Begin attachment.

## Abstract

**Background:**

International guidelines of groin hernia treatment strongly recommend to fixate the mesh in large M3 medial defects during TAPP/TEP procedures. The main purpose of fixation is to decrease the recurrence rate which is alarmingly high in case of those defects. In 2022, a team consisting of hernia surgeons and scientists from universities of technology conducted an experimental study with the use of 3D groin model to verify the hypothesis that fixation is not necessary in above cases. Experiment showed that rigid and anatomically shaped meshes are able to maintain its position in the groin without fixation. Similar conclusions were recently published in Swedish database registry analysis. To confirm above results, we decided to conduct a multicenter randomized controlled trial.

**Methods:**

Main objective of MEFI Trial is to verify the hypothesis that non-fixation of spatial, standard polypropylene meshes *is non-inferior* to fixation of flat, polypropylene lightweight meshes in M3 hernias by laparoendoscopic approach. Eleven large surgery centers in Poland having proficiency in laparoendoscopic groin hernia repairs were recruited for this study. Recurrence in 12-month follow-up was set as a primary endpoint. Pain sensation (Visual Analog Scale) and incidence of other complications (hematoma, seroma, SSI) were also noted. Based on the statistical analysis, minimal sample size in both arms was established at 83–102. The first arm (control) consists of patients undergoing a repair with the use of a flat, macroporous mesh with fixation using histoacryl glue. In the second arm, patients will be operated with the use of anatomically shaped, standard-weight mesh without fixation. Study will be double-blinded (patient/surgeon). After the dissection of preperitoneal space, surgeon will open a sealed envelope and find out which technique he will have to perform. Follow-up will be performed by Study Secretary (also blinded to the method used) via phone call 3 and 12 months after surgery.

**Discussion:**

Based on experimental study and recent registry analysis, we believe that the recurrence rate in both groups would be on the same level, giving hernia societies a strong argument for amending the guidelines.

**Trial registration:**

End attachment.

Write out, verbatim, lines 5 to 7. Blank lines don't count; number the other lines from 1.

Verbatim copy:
Main objective of MEFI Trial is to verify the hypothesis that non-fixation of spatial, standard polypropylene meshes *is non-inferior* to fixation of flat, polypropylene lightweight meshes in M3 hernias by laparoendoscopic approach. Eleven large surgery centers in Poland having proficiency in laparoendoscopic groin hernia repairs were recruited for this study. Recurrence in 12-month follow-up was set as a primary endpoint. Pain sensation (Visual Analog Scale) and incidence of other complications (hematoma, seroma, SSI) were also noted. Based on the statistical analysis, minimal sample size in both arms was established at 83–102. The first arm (control) consists of patients undergoing a repair with the use of a flat, macroporous mesh with fixation using histoacryl glue. In the second arm, patients will be operated with the use of anatomically shaped, standard-weight mesh without fixation. Study will be double-blinded (patient/surgeon). After the dissection of preperitoneal space, surgeon will open a sealed envelope and find out which technique he will have to perform. Follow-up will be performed by Study Secretary (also blinded to the method used) via phone call 3 and 12 months after surgery.

**Discussion:**

Based on experimental study and recent registry analysis, we believe that the recurrence rate in both groups would be on the same level, giving hernia societies a strong argument for amending the guidelines.